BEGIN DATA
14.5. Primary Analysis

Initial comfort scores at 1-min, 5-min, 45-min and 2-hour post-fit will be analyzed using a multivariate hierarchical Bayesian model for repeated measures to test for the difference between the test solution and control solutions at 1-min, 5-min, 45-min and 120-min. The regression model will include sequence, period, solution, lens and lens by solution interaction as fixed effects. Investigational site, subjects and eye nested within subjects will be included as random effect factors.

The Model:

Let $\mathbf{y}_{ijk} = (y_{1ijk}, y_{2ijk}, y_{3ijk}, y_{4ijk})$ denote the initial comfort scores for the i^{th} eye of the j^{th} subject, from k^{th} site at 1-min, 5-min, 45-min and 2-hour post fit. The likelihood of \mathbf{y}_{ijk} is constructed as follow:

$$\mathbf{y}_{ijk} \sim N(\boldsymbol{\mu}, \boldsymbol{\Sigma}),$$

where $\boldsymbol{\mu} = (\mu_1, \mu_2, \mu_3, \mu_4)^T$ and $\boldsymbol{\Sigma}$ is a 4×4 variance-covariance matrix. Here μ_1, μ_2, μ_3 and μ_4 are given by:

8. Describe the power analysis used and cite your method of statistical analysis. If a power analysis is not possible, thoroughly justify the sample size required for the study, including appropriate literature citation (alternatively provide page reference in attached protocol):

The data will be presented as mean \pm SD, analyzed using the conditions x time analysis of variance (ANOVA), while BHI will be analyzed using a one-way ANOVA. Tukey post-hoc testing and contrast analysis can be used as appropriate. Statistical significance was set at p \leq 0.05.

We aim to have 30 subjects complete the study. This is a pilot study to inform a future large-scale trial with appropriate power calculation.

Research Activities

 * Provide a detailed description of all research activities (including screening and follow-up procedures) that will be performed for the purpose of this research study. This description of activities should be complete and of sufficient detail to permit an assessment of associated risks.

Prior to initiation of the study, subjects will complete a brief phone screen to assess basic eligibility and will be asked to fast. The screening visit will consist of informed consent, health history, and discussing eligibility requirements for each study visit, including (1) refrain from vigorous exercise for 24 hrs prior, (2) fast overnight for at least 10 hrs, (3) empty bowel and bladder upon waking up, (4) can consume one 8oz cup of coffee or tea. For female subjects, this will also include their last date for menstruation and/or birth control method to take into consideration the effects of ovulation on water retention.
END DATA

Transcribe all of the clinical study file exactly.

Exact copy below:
14.5. Primary Analysis

Initial comfort scores at 1-min, 5-min, 45-min and 2-hour post-fit will be analyzed using a multivariate hierarchical Bayesian model for repeated measures to test for the difference between the test solution and control solutions at 1-min, 5-min, 45-min and 120-min. The regression model will include sequence, period, solution, lens and lens by solution interaction as fixed effects. Investigational site, subjects and eye nested within subjects will be included as random effect factors.

The Model:

Let $\mathbf{y}_{ijk} = (y_{1ijk}, y_{2ijk}, y_{3ijk}, y_{4ijk})$ denote the initial comfort scores for the i^{th} eye of the j^{th} subject, from k^{th} site at 1-min, 5-min, 45-min and 2-hour post fit. The likelihood of \mathbf{y}_{ijk} is constructed as follow:

$$\mathbf{y}_{ijk} \sim N(\boldsymbol{\mu}, \boldsymbol{\Sigma}),$$

where $\boldsymbol{\mu} = (\mu_1, \mu_2, \mu_3, \mu_4)^T$ and $\boldsymbol{\Sigma}$ is a 4×4 variance-covariance matrix. Here μ_1, μ_2, μ_3 and μ_4 are given by:

8. Describe the power analysis used and cite your method of statistical analysis. If a power analysis is not possible, thoroughly justify the sample size required for the study, including appropriate literature citation (alternatively provide page reference in attached protocol):

The data will be presented as mean \pm SD, analyzed using the conditions x time analysis of variance (ANOVA), while BHI will be analyzed using a one-way ANOVA. Tukey post-hoc testing and contrast analysis can be used as appropriate. Statistical significance was set at p \leq 0.05.

We aim to have 30 subjects complete the study. This is a pilot study to inform a future large-scale trial with appropriate power calculation.

Research Activities

 * Provide a detailed description of all research activities (including screening and follow-up procedures) that will be performed for the purpose of this research study. This description of activities should be complete and of sufficient detail to permit an assessment of associated risks.

Prior to initiation of the study, subjects will complete a brief phone screen to assess basic eligibility and will be asked to fast. The screening visit will consist of informed consent, health history, and discussing eligibility requirements for each study visit, including (1) refrain from vigorous exercise for 24 hrs prior, (2) fast overnight for at least 10 hrs, (3) empty bowel and bladder upon waking up, (4) can consume one 8oz cup of coffee or tea. For female subjects, this will also include their last date for menstruation and/or birth control method to take into consideration the effects of ovulation on water retention.